But that is something both mainstream media and scholars are too diplomatic to suggest. Had he stated something about Sweden being drawn into a war if it were a NATO member it would certainly have caused quite a media debate and discussions about his qualifications.
By Jan Oberg
Or, where there is a will, there is a way
2001 – the ‘war on terror’
The war on terror was initiatied after 9/11 – Afghanistan 10/7. Denmark went along without thinking. The idea came from Washington, so what was there to think about?
At the time about 400 people were killed in international terrorism per year; today the Global Terror Index informs us that 32.000 people are killed in terrorism. It must be the stupidest war in modern time and the majority of the victims are found in the Middle East, not in Europe and not in the US.
But we bomb – and create more terrorism. And more refugees. Politics having become anti-intellectual and devoid of ethical considerations, few connect the dots. Fewer see Denmark’s own co-responsibility for causing the problems and even fewer see the moral responsibility of taking care. No, steal their belongings.
It was prime minister, Anders Fogh Rasmussen of the liberal Party, Venstre (meaning left but it’s neo-liberal right) whose government made Denmark an occupying power in Iraq over four years (2003-2007). By any standards the most serious foreign policy blunder of Danish foreign policy since 1945.
Asked recently on Danish television how he felt about the tragic situation in today’s Iraq he answered that – well, we stretched out our hand to the Iraqi people but unfortunately they didn’t take it.
No remorse there, Mr. Always Right. But quite a statement when you are a non-convicted war criminal having joined a project that killed about 1 million Iraqis during war, occupation and 13 years of sanction. The Danish politicians and people are still, it seems, unable or unwilling to understand the dimensions of this blunder – which is one reason they also don’t understand today what it means to be a refugee.
It was under his leadership – or lack if it – the Muhamed caricatures became a diplomatic disaster. He refused to meet with Muslim leaders in Denmark and also ignored a letter of concern from the Organisation of Islamic Cooperation (OIC), the global voice of Muslims with 57 member states and 1,6 billion people.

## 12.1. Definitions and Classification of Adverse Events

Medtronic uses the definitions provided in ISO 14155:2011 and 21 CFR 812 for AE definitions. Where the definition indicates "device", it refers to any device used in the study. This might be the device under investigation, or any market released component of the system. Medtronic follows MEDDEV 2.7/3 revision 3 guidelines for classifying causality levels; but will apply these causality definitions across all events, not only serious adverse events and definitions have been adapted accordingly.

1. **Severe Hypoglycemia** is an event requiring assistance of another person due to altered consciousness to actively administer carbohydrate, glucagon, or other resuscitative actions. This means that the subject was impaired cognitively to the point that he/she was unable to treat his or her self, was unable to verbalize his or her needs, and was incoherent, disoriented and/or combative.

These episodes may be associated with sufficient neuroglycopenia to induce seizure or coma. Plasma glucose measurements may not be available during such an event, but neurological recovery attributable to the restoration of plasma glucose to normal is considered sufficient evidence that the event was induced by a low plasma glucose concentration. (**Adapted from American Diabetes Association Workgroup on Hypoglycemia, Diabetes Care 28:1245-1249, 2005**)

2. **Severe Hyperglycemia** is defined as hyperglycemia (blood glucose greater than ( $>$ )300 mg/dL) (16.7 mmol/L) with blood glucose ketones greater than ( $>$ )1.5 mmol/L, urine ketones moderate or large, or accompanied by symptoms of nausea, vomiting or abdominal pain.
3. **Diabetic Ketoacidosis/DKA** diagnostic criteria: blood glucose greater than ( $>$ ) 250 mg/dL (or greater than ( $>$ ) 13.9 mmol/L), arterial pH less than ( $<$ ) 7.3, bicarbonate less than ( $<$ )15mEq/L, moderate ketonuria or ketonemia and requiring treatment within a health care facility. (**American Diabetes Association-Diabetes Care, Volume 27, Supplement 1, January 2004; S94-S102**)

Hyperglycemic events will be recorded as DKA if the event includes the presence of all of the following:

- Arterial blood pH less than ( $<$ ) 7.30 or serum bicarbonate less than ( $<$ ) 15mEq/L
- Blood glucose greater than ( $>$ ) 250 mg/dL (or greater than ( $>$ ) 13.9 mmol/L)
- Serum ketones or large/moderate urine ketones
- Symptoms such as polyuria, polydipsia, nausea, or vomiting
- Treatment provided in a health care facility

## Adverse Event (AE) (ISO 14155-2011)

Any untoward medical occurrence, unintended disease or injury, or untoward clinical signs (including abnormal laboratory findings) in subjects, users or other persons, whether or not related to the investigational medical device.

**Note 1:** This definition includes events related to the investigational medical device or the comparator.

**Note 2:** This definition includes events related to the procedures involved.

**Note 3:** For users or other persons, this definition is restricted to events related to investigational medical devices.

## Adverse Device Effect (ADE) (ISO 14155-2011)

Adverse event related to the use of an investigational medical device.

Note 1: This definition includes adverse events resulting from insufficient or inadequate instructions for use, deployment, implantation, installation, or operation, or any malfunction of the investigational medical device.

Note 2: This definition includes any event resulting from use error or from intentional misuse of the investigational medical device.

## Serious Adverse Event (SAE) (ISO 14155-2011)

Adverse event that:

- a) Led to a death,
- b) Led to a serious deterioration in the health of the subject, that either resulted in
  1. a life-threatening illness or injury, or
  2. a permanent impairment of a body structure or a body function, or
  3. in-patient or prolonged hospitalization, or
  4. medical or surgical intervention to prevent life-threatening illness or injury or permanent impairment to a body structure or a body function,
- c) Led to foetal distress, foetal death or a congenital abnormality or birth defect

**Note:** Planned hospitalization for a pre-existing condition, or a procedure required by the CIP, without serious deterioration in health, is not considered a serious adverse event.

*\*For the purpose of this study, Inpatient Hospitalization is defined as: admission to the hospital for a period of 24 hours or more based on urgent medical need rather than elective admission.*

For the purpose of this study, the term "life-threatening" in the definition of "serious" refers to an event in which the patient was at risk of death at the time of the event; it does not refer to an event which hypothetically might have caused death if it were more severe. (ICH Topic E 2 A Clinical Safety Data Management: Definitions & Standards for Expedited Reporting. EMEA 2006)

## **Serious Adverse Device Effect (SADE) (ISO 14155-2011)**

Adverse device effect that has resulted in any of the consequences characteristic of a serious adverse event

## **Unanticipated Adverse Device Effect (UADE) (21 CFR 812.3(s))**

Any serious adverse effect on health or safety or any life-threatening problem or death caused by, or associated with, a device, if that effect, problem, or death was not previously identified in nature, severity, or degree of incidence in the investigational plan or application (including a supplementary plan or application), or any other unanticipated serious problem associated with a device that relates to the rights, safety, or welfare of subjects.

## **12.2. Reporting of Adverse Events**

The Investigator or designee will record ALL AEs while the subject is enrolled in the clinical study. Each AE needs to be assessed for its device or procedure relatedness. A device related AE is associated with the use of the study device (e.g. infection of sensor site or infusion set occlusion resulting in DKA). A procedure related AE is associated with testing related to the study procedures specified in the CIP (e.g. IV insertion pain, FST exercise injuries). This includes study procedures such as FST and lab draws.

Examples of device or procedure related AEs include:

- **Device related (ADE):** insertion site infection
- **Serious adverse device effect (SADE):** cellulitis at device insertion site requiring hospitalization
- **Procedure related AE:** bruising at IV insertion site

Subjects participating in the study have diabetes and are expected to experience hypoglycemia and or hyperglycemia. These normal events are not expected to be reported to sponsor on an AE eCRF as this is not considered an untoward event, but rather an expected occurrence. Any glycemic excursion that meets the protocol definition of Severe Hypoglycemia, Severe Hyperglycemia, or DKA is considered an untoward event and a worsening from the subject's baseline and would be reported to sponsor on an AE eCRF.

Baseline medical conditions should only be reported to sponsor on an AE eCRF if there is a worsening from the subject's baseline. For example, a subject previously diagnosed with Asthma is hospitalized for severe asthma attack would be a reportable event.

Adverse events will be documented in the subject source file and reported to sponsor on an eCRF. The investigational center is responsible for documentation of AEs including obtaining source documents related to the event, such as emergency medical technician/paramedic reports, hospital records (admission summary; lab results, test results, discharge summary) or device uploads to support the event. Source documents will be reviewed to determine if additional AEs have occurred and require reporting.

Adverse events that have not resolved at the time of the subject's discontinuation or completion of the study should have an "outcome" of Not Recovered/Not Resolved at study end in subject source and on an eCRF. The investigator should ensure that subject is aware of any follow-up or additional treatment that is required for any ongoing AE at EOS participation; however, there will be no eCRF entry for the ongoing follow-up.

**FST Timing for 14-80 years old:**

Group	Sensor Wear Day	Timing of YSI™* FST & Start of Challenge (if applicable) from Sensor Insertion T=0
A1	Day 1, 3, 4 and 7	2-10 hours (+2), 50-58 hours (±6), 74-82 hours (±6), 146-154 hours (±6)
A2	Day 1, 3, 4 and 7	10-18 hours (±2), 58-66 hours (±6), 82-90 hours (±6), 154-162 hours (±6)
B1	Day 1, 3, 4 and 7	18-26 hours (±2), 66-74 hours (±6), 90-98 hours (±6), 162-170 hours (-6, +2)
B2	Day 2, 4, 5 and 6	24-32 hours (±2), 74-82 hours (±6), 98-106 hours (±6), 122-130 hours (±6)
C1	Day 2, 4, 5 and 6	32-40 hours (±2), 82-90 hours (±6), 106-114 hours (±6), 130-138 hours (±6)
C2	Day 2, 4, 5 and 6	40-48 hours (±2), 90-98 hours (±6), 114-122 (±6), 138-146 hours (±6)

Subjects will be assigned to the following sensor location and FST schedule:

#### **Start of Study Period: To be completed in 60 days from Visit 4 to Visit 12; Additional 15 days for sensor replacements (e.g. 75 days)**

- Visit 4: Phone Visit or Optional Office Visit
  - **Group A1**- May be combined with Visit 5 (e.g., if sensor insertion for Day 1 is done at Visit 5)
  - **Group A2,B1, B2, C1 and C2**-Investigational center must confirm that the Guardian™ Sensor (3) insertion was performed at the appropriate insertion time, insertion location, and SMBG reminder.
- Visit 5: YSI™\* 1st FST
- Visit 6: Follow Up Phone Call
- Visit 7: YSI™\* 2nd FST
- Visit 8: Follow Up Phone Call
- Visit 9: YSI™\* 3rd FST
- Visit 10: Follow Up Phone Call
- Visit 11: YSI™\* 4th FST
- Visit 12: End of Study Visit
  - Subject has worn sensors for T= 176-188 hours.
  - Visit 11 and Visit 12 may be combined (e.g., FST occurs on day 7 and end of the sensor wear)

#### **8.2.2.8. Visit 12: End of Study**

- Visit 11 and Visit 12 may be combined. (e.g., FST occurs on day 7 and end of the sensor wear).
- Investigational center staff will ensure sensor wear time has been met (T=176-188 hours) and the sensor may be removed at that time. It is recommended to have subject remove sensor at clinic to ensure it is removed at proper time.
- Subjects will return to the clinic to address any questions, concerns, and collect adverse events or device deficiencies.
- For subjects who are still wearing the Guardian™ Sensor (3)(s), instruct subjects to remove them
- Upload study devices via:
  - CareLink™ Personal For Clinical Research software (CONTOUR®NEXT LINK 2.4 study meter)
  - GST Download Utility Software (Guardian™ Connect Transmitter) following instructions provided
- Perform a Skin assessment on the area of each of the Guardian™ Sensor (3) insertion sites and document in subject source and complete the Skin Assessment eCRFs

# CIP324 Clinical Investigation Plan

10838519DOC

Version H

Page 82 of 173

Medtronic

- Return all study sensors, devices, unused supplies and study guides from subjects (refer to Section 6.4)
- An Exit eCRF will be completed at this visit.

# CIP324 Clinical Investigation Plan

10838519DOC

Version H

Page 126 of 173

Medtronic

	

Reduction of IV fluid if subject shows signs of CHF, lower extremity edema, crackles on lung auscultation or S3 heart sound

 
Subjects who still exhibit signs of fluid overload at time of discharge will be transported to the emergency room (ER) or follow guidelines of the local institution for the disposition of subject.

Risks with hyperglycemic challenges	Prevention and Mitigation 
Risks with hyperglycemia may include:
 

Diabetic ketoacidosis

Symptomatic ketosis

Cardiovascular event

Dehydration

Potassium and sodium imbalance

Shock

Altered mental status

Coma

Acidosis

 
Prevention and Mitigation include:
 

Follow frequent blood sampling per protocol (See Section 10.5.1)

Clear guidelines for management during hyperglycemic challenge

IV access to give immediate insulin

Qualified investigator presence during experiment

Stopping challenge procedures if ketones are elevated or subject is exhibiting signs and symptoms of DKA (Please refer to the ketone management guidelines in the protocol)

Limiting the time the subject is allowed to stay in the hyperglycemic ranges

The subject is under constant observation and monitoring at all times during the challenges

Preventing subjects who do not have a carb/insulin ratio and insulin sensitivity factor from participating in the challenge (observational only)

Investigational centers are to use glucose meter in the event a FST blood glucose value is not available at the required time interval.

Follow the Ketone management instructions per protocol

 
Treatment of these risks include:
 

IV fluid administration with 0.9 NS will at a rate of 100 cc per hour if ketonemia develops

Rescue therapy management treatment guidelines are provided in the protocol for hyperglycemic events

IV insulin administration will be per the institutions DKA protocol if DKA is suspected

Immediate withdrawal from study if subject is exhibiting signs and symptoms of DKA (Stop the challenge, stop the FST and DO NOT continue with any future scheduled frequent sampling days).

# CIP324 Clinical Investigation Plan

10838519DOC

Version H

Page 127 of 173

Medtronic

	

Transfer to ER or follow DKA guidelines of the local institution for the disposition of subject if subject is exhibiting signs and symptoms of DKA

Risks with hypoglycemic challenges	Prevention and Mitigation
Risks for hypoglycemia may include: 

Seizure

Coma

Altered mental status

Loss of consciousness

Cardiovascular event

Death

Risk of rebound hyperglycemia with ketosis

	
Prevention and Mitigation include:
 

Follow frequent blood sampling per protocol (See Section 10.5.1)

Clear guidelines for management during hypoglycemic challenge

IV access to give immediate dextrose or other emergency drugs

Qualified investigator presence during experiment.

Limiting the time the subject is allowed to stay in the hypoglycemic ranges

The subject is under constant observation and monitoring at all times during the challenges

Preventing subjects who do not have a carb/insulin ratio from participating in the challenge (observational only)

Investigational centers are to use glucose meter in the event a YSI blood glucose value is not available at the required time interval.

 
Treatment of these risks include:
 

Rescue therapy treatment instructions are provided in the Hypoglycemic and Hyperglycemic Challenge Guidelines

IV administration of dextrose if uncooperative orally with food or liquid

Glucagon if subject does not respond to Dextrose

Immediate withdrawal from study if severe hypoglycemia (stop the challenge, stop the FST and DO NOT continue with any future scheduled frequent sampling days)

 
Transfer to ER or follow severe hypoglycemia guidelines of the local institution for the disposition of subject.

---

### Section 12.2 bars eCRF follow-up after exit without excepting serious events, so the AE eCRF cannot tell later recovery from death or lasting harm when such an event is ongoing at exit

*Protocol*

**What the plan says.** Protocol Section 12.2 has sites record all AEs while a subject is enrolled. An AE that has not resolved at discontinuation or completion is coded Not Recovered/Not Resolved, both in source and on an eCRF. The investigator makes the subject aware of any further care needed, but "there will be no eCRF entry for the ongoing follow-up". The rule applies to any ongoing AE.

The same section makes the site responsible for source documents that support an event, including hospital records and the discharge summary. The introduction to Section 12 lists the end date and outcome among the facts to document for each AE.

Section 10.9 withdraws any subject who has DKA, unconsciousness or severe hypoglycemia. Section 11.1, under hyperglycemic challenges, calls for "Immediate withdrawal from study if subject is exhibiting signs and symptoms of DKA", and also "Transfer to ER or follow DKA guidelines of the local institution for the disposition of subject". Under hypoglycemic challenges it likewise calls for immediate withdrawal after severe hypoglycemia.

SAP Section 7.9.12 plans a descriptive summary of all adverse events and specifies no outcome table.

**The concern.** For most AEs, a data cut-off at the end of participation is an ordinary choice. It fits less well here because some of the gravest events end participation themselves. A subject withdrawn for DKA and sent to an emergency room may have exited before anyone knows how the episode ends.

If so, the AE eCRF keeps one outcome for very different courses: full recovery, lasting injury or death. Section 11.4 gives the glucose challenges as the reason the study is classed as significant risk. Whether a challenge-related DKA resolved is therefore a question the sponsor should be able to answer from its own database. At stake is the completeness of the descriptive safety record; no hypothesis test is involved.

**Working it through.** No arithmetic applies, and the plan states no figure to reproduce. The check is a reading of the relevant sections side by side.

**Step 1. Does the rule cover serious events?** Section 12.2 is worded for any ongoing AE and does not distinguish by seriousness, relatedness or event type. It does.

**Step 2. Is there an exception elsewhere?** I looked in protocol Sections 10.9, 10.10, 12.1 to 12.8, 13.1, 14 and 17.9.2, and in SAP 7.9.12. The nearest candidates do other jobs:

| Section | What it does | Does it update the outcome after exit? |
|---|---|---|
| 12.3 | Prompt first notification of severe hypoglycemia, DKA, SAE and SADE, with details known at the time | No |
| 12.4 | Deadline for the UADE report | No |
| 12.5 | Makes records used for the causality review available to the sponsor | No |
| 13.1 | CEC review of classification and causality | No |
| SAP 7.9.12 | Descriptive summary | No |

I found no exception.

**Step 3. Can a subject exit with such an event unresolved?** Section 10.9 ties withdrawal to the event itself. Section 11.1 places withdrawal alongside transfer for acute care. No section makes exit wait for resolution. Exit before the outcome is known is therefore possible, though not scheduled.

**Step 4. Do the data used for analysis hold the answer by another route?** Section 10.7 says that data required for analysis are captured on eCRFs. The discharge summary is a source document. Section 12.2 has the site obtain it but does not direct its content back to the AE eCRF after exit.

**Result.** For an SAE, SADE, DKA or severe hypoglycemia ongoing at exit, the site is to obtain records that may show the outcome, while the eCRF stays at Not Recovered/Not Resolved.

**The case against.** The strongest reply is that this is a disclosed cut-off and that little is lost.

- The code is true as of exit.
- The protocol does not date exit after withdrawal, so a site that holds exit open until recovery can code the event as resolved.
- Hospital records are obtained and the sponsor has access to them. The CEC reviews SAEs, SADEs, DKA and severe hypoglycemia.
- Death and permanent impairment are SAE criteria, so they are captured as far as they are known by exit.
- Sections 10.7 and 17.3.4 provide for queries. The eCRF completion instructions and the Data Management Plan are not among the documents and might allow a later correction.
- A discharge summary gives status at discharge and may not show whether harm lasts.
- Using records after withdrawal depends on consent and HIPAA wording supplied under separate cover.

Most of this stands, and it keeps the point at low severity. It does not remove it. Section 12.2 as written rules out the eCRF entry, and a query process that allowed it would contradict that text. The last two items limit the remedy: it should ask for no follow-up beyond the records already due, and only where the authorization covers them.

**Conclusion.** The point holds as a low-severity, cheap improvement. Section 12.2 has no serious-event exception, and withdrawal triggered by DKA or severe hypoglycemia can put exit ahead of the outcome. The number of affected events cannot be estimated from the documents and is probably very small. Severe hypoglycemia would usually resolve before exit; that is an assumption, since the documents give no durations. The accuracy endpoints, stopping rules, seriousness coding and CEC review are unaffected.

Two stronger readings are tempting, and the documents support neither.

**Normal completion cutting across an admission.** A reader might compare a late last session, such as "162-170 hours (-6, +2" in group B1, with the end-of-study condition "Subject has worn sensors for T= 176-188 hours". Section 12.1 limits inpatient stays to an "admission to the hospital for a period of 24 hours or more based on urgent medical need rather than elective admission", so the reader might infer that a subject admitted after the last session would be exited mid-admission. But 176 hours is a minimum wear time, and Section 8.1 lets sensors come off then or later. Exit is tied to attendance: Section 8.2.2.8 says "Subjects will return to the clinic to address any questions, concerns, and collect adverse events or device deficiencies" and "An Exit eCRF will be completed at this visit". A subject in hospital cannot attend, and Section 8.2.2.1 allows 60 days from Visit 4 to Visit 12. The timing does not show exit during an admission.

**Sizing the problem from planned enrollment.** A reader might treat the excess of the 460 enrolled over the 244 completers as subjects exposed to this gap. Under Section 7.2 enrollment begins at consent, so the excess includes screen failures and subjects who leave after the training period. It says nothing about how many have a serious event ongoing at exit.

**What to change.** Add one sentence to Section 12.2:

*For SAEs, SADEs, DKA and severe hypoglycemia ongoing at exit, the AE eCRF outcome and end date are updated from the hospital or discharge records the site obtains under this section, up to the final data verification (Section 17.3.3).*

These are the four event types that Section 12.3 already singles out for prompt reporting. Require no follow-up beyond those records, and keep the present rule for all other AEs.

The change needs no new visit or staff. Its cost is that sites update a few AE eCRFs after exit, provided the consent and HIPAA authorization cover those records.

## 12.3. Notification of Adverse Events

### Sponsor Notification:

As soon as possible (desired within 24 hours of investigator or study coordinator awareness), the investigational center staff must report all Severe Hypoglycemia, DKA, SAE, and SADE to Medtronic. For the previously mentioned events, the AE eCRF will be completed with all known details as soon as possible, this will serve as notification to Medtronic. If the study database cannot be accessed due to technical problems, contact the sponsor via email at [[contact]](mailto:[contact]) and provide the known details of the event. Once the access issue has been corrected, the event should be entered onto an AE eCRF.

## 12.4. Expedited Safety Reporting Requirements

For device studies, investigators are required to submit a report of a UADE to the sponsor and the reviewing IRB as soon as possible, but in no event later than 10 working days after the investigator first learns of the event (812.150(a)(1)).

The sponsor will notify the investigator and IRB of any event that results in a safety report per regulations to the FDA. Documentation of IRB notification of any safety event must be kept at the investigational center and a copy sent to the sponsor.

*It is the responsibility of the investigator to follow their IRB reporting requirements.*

Probably no one in the PM’s and foreign minister’s office had a clue what the OIC was.
But he did know who Khadaffi was when later, rewarded for his good deeds by the US and catapulted to S-G of NATO, he spearheaded the coalition member states’ violation of the very limited UN mandate, their destruction of that country and the killing of Khadaffi. Read the rest of this entry »
By Jan Oberg
Or, where there is a will there is a way*
Once again Denmark appears in the international community and media for the wrong things, this time for a law package with three main, draconian anti-refugee laws. One legalises stealing – that’s what it is – valuables owned by refugees upon arrival if they exceed US$ 1450; the second cuts down on the already meagre daily benefit and the third extends the family reuinion period from 1 to 3 years.
81 MPs voted yes, 27 No, 1 abstained and 70 MPs were absent. The main argument is that Denmark wants to “signal” that asylum seekers should go elsewhere. Otherwise marketing-conscious politicians have overlooked that there are millions upon millions out there who are not asylum seekers and they get an extremely bad impression of Denmark. Like they did when Denmark put ads in Middle Eastern newspaper some time ago to deter potential refugees.
The three laws – of which the first clearly provokes memories of what the Nazis did to the Jews – are just a peak point in a long (mal)development of Denmark’s foreign policy. It can be characterised by incremental absence of ethics, solidarity, compassion, empathy and sound human judgement – all concepts outside the domain of ‘real’ politics – combined with increased interventionism, militarism and lofty contempt for international laws.
By passing these laws, the country’s parliamentarians – with a few exceptions – have soiled the image of the country abroad even more and for a very long time ahead, one must fear.
It is not unreasonable to assume that terrorists will pay attention to this development which is de facto targetting refugees which are almost 100% Muslims.
Many Danish citizens including myself now recognise that ‘Dane’ rhymes with ‘Shame’. This trend in Danish policitics doesn’t happen in our name.
Once upon a time
Denmark used to be known and appreciated around the world Read the rest of this entry »
By Jonathan Power
Political freedom is going down.
Date: January 27th 2016.
Life, said Martin Luther King “is a long and desolate corridor with no exit sign”. He must have said that when his spirits were flagging as most of the time he was optimistic about making the world a better place.